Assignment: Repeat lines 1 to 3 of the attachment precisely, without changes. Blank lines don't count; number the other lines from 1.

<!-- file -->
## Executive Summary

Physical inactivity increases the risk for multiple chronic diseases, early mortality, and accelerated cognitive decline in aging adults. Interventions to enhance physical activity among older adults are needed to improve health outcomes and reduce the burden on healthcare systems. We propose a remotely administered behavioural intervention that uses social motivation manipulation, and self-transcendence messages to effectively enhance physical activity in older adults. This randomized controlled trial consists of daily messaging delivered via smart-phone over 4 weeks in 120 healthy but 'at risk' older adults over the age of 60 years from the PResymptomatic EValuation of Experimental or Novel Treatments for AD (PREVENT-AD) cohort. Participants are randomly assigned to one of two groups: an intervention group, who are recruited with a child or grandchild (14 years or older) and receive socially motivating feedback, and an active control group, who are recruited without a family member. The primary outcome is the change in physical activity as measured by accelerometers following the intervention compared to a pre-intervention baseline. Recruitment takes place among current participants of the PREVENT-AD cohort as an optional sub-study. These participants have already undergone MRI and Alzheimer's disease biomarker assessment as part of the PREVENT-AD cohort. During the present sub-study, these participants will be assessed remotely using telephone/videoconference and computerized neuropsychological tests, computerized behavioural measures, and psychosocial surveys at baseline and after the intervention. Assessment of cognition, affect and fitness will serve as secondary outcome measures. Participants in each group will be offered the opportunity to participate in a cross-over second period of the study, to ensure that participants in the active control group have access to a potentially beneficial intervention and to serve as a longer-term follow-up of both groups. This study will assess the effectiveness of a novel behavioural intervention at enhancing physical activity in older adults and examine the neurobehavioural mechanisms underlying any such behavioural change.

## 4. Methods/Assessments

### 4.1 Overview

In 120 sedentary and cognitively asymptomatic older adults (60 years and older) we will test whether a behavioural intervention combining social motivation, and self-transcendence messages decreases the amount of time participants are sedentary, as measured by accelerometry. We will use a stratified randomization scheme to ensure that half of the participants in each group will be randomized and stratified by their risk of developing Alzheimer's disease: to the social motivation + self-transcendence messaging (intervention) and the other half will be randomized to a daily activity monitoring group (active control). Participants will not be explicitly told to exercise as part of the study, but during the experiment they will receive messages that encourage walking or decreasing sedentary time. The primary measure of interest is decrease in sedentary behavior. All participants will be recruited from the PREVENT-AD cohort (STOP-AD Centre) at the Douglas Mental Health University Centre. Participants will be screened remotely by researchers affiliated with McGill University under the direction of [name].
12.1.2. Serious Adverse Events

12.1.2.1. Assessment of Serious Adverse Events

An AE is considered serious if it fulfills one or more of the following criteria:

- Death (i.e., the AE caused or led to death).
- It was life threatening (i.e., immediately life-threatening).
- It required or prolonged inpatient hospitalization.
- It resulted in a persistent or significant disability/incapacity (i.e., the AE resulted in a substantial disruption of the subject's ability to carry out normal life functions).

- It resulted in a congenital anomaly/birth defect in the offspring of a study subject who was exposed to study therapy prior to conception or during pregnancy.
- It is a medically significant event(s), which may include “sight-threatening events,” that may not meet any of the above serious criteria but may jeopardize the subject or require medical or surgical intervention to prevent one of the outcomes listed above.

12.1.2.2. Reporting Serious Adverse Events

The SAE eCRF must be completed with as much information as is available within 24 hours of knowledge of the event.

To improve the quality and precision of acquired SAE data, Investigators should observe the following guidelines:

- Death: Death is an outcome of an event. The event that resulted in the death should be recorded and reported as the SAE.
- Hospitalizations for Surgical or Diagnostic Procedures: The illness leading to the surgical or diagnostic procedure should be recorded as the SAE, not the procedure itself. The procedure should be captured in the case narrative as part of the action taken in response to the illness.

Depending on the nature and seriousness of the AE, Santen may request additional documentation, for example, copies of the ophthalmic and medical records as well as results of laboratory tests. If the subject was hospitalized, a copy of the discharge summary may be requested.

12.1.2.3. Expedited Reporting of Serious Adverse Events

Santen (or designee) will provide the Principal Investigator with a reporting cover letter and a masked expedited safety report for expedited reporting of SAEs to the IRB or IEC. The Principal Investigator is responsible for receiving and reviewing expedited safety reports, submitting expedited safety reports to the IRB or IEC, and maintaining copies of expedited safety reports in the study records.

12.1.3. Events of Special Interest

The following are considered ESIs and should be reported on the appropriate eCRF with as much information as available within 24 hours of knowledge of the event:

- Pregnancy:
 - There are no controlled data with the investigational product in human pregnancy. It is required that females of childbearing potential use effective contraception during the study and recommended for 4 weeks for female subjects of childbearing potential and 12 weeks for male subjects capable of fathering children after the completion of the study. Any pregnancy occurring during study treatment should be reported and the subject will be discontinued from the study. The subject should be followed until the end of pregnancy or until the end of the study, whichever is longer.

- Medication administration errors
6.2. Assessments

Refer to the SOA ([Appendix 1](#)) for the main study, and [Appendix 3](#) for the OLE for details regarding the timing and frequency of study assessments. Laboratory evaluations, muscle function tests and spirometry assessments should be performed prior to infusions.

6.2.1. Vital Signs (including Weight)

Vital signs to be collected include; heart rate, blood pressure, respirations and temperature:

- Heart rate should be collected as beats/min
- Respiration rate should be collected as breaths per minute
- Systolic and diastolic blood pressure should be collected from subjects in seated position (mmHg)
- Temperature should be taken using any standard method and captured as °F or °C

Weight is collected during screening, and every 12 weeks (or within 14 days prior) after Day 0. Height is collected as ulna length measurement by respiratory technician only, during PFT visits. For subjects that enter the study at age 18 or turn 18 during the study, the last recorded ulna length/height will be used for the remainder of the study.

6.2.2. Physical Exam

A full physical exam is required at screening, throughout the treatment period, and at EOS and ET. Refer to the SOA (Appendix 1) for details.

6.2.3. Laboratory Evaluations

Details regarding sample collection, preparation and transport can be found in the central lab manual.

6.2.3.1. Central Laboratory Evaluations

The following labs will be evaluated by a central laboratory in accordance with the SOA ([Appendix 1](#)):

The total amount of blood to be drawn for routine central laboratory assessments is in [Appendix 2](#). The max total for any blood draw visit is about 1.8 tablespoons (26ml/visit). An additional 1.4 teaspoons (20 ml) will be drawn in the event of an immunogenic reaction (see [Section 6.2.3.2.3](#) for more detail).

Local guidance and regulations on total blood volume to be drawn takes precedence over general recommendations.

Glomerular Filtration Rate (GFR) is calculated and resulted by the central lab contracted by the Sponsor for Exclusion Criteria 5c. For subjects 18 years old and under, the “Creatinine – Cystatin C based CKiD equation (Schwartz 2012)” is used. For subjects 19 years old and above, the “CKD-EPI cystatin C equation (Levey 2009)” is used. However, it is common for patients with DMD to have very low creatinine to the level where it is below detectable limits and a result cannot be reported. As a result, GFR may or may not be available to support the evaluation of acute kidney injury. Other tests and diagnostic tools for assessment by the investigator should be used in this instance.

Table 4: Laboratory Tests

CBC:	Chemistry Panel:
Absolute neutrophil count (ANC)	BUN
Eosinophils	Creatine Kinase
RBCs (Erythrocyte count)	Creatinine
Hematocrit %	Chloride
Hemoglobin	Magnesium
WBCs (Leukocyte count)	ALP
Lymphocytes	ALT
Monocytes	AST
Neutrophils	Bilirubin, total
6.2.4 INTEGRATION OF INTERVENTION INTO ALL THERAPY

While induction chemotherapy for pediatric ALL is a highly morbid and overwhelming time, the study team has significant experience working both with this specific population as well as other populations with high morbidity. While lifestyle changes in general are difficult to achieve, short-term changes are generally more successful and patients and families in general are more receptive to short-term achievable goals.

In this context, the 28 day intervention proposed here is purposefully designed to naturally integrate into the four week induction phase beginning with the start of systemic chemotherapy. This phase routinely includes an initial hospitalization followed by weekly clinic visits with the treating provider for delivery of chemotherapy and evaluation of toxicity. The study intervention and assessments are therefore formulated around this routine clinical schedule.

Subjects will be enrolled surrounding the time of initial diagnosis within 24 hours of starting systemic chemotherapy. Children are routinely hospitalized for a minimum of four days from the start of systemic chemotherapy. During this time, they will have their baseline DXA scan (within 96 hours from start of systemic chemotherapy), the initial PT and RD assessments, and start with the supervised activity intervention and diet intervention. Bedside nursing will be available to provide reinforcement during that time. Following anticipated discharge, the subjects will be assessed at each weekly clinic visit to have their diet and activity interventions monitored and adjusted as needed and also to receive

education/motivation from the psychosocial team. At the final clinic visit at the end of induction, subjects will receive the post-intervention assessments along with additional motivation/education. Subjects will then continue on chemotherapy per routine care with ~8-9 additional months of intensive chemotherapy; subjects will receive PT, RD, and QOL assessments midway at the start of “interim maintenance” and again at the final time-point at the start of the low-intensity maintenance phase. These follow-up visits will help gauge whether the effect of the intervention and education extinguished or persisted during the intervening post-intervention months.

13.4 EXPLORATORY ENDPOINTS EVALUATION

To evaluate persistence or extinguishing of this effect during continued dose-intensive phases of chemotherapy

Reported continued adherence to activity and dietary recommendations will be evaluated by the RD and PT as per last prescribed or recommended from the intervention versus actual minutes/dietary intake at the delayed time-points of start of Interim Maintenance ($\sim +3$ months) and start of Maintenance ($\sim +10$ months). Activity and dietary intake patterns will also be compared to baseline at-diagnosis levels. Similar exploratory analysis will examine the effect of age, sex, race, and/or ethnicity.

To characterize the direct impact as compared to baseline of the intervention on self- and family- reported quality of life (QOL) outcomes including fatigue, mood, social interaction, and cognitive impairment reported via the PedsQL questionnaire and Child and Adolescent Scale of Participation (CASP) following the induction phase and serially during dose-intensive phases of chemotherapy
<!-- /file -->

## Executive Summary

Physical inactivity increases the risk for multiple chronic diseases, early mortality, and accelerated cognitive decline in aging adults. Interventions to enhance physical activity among older adults are needed to improve health outcomes and reduce the burden on healthcare systems. We propose a remotely administered behavioural intervention that uses social motivation manipulation, and self-transcendence messages to effectively enhance physical activity in older adults. This randomized controlled trial consists of daily messaging delivered via smart-phone over 4 weeks in 120 healthy but 'at risk' older adults over the age of 60 years from the PResymptomatic EValuation of Experimental or Novel Treatments for AD (PREVENT-AD) cohort. Participants are randomly assigned to one of two groups: an intervention group, who are recruited with a child or grandchild (14 years or older) and receive socially motivating feedback, and an active control group, who are recruited without a family member. The primary outcome is the change in physical activity as measured by accelerometers following the intervention compared to a pre-intervention baseline. Recruitment takes place among current participants of the PREVENT-AD cohort as an optional sub-study. These participants have already undergone MRI and Alzheimer's disease biomarker assessment as part of the PREVENT-AD cohort. During the present sub-study, these participants will be assessed remotely using telephone/videoconference and computerized neuropsychological tests, computerized behavioural measures, and psychosocial surveys at baseline and after the intervention. Assessment of cognition, affect and fitness will serve as secondary outcome measures. Participants in each group will be offered the opportunity to participate in a cross-over second period of the study, to ensure that participants in the active control group have access to a potentially beneficial intervention and to serve as a longer-term follow-up of both groups. This study will assess the effectiveness of a novel behavioural intervention at enhancing physical activity in older adults and examine the neurobehavioural mechanisms underlying any such behavioural change.

## 4. Methods/Assessments